All Man United needed against Villarreal in the Europa League final was Harry Maguire. Unai Emery showed up those ‘big brains’ at Arsenal.
The Sun are struggling massively with the concept of Man United losing the Europa League final despite it falling on May 26.
Neil Custis writes:
‘Solskjaer had claimed it was United’s “destiny” to win on the birthday of legendary boss Sir Matt Busby and the date of their 1999 Treble-winning Champions League triumph over Bayern Munich.
‘But instead it was the Spanish club who sealed a first major trophy in their 98-year history.’
Then there is his colleague Charlie Wyett, who tells us:
‘David de Gea was the fall guy on Manchester United’s date with destiny.’
It was a bit silly for anyone to refer to it as ‘destiny’ that Man United would win before the match. It is downright bizarre to keep doing so after they lost.
Wyett was particularly taken aback by Villarreal’s victory. He writes:
‘Villarreal took a surprise lead and if that was not bad enough for United’s Liverpool-hating fans, the scorer was Gerard.’
a) Grow up.
b) Villarreal had four shots to Manchester United‘s three before Moreno scored.
But no, later in the same article Wyett reiterates his absolute shock at that opener.
‘Sub Yeremi Pino had a goal-bound shot deflected for a corner by McTominay.
‘Yet the Spaniards were perfectly happy to sit back and offered virtually nothing going forward.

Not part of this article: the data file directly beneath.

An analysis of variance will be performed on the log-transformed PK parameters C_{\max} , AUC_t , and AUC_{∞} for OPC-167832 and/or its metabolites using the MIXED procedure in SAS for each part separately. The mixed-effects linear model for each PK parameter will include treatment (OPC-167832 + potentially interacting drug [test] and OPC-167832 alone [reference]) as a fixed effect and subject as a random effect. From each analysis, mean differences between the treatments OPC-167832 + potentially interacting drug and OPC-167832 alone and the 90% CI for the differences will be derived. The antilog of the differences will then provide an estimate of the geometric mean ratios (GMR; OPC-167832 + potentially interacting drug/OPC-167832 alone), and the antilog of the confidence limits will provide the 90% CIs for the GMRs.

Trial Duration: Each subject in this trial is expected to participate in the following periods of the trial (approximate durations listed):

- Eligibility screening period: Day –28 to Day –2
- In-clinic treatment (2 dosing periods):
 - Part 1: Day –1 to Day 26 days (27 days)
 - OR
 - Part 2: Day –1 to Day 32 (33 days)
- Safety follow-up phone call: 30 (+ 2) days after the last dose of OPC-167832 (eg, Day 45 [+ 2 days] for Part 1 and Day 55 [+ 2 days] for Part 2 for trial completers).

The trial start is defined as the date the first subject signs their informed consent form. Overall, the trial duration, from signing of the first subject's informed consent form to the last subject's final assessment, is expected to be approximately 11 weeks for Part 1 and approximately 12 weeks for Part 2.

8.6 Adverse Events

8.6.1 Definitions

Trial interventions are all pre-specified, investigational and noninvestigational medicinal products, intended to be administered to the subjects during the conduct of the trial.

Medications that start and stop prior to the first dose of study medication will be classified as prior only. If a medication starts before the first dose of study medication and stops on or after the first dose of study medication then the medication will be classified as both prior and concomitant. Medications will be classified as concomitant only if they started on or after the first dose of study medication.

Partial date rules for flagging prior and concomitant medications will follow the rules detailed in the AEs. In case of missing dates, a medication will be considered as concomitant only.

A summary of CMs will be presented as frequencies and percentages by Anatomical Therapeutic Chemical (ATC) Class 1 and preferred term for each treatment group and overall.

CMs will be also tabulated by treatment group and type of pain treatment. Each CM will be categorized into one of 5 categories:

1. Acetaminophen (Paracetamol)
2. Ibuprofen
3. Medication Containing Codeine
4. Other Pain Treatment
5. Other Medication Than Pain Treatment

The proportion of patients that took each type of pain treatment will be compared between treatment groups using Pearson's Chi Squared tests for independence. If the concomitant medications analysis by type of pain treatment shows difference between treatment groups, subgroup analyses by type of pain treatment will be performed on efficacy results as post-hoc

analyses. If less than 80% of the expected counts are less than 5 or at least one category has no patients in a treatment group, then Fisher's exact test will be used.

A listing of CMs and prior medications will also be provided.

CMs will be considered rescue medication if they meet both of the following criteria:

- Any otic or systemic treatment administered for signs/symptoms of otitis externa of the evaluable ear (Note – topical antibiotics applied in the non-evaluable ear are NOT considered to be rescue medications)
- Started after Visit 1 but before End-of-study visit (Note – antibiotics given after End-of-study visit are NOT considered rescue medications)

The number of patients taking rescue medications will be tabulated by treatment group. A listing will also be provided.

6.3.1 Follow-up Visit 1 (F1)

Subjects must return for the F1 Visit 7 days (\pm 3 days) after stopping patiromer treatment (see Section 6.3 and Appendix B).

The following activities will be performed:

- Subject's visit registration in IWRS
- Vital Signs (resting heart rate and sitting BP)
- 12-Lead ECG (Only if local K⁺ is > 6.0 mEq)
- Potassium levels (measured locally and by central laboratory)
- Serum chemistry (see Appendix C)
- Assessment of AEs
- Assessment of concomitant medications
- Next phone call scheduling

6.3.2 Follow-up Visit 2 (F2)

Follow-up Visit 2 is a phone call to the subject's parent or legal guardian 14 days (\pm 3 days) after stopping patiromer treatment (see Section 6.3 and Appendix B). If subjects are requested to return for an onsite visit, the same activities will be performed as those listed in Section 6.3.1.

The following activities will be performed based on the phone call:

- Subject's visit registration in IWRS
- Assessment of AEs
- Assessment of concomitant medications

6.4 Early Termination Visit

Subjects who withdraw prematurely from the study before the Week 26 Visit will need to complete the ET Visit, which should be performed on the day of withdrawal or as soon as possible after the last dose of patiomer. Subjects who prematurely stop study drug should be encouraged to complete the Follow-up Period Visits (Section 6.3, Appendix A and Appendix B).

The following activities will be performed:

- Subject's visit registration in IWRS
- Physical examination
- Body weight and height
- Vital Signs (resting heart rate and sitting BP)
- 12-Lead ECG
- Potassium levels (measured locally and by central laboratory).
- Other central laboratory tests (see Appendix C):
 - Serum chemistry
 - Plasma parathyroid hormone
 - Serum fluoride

‘So it was a surprise when they struck the first blow thanks to a free-kick needlessly conceded by Cavani…’
It sounds like they offered a bit going forward. More shots than their opponents, for a start. What a ‘surprise’ indeed.
Secret shied away
And then back to Custis we go for this:
‘It has been easy to blame it all on Paul Pogba.
‘And one Scottish pundit in particular – vocal critic Graeme Souness – finds it perhaps too easy.
‘Having witnessed Manchester United legends Paul Scholes and Roy Keane in their pomp, I have not shied away from having a go either.’
Now he is actually praising Pogba for his performance and leadership, which is noteworthy. Well played.
But also Mediawatch is not sure calling someone “the most disliked Manchester United player of all time” was ‘having a go’ as much as it was being a d*ck.
There were numerous reasons Man United lost the Europa League final. Ranking incredibly lowly on that list would be the fact Harry Maguire was injured. Yet Wyett is among those absolutely certain that the centre-half ‘would have got his head to the delivery’ that resulted in Villarreal’s goal.